1176.45

GPS (G)

 

L1

   

L2

   

L5

GLONASS (R)

       

L3

  

Galileo (E)

 

E1

 

E6

  

E5b

 

E5

E5a

BDS (C)

  

B1

 

B3

 

B2

   

QZSS (J)

 

L1

 

LEX

 

L2

   

L5

IRNSS (I)

S

        

L5

The next section reviews the mixed-constellation GNSS model that underlies the estimation and application of the DISBs. In the subsequent section, the outcomes of the DISB estimation based on real GPS, Galileo, QZSS and IRNSS data are presented. That section also gives examples of the performance of integer ambiguity resolution and relative positioning for a short baseline for which a priori knowledge on the DISBs is incorporated.

Mixed-constellation GNSS model: estimation and application of DISBs

This section first reviews the estimation of DISB parameters and after that their application. We distinguish between estimation and application for short baselines, ignoring the differential ionospheric delays, and long baselines, for which these delays cannot be ignored.

Estimation of DISBs

Assume two GNSS constellations, denoted as A and B, of which signals are tracked on identical frequencies. For relative GNSS positioning applications, it is a common procedure to eliminate receiver and satellite specific biases by double differencing the code and phase observations with respect to a pivot satellite and a pivot receiver. In a multi-GNSS environment, this then relates to selecting a pivot satellite for each constellation: In case of two constellations A and B, these are denoted as 1 A and 1 B , as shown in Fig. 1 (left). This double differencing separately per constellation is referred to as the classical differencing approach.
Fig. 1

Multi-constellation differencing: (left) a pivot satellite per constellation, i.e., satellite 1 A for constellation A and satellite 1 B for constellation B; (right) one pivot satellite 1 A for both constellations. Satellite u belongs to constellation A and satellite v to constellation B. The pivot receiver is denoted as 1 and the rover receiver as r

Alternatively, instead of this classical differencing, one could difference the code and phase observations between constellations such that the model is based on inter-system differencing. Assuming the pivot for both constellations A and B to be satellite 1 A , the model of mixed-constellation DD observation equations can be given as follows, for a short baseline, assuming differential atmospheric delays to be absent (Odijk and Teunissen 2013a):
$$\begin{aligned} E\left( {\phi_{j}^{{1_{A} u}} } \right) &= \rho^{{1_{A} u}} + \lambda_{j} a_{j}^{{1_{A} u}} \hfill \\ E\left( {\phi_{j}^{{1_{A} v}} } \right) &= \rho^{{1_{A} v}} + \lambda_{j} a_{j}^{{1_{B} v}} + \lambda_{j} \bar{\delta }_{j}^{AB} \hfill \\ E\left( {p_{j}^{{1_{A} u}} } \right) &= \rho^{{1_{A} u}} \hfill \\ E\left( {p_{j}^{{1_{A} v}} } \right) &= \rho^{{1_{A} v}} + d_{j}^{AB} \hfill \\ \end{aligned}$$
(1)
Here E(.) denotes the mathematical expectation, \(\phi_{j}^{{1_{A} u}}\) and \(p_{j}^{{1_{A} u}}\) the vectors of DD phase and code observables at frequency j for constellation A, with satellite index \(u = 2_{A} , \ldots ,m_{A}\). \(\phi_{j}^{{1_{A} v}}\) and \(p_{j}^{{1_{A} v}}\) are their counterparts for constellation B, with satellite index \(v = 1_{B} , \ldots ,m_{B}\). \(\rho_{{}}^{{1_{A} u}}\) and \(\rho_{{}}^{{1_{A} v}}\) denote the lumped combination of DD ranges and DD tropospheric delays for both constellations, \(\lambda_{j}\) the wavelength corresponding to frequency j, \(a_{j}^{{1_{A} u}}\) and \(a_{j}^{{1_{B} v}}\) the DD ambiguities for both constellations, and finally \(\bar{\delta }_{j}^{AB}\) and \(d_{j}^{AB}\) the phase and code DISB parameters. Note that all above DD observables and parameters are receiver-dependent, but for notational convenience the receiver indices have been omitted. The estimable DD ambiguities, i.e., \(a_{j}^{{1_{A} u}}\) and \(a_{j}^{{1_{B} v}}\), have the property to be integer, and resolving these integers is the key to high-precision RTK positioning solutions.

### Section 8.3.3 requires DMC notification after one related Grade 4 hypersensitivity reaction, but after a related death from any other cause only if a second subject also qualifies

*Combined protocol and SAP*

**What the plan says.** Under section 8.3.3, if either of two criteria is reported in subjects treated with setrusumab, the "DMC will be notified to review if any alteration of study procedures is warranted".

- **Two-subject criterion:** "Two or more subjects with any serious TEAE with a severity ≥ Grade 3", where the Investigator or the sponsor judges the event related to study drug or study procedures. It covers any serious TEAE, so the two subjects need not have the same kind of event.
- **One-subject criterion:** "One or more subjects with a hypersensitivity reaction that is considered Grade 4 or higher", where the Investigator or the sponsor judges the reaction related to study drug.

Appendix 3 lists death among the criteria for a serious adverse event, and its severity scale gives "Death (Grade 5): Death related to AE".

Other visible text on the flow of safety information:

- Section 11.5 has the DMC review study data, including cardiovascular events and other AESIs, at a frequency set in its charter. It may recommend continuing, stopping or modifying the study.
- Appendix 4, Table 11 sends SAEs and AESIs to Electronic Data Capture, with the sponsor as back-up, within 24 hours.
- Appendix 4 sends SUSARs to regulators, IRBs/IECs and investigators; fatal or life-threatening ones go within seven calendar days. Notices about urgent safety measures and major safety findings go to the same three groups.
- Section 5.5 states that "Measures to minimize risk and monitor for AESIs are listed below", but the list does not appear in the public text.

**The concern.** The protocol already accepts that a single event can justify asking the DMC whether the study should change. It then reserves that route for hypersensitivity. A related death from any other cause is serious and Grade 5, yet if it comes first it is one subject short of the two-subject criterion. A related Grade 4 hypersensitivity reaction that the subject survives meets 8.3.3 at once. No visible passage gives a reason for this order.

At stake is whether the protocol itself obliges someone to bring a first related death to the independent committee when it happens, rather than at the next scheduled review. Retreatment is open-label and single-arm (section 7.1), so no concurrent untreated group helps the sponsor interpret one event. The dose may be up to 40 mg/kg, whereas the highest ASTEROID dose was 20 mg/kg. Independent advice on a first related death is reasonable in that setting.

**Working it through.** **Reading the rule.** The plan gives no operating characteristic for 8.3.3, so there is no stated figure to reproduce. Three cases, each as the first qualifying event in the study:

The estimable DISB parameters in (1) are defined as:
$$\begin{aligned} \bar{\delta }_{j}^{AB} & = \bar{\delta }_{j}^{B} - \bar{\delta }_{j}^{A} ;\quad {\text{with}}\quad \bar{\delta }_{j}^{S} = \delta_{j}^{S} + a_{j}^{{1_{S} }} ,\quad j \ge 1 \\ d_{j}^{AB} & = d_{j}^{B} - d_{j}^{A} ,\quad j \ge 1 \\ \end{aligned}$$
(2)
Here \(\delta_{j}^{S}\) and \(d_{j}^{S}\), with \(S \in \left\{ {A,B} \right\}\), denote the frequency- and constellation-dependent receiver phase and code hardware biases. The phase DISB parameter is denoted using a bar, i.e., \(\bar{\delta }_{j}^{AB}\), as it can only be estimated lumped to the DD ambiguity \(a_{j}^{{1_{A} 1_{B} }}\). This is due to a rank deficiency in the model based on the observation Eq. (1). As a consequence, satellite 1 B does not have an estimable ambiguity parameter, as it is lumped to the phase DISB. The estimable DISBs can thus be interpreted as double differences, but then between receivers and constellations. Compared to the classical DD model, the inter-system model has two more observables for each frequency, corresponding to the pivot satellite of B, but it also has two more unknown parameters per frequency, i.e., the phase and code DISBs. Also note that the DD observables between the two constellations in the inter-system model become correlated, as they all share the same pivot satellite. Furthermore, note that the model based on (1) cannot be directly used to solve the receiver position, as the observation equations need to be linearized.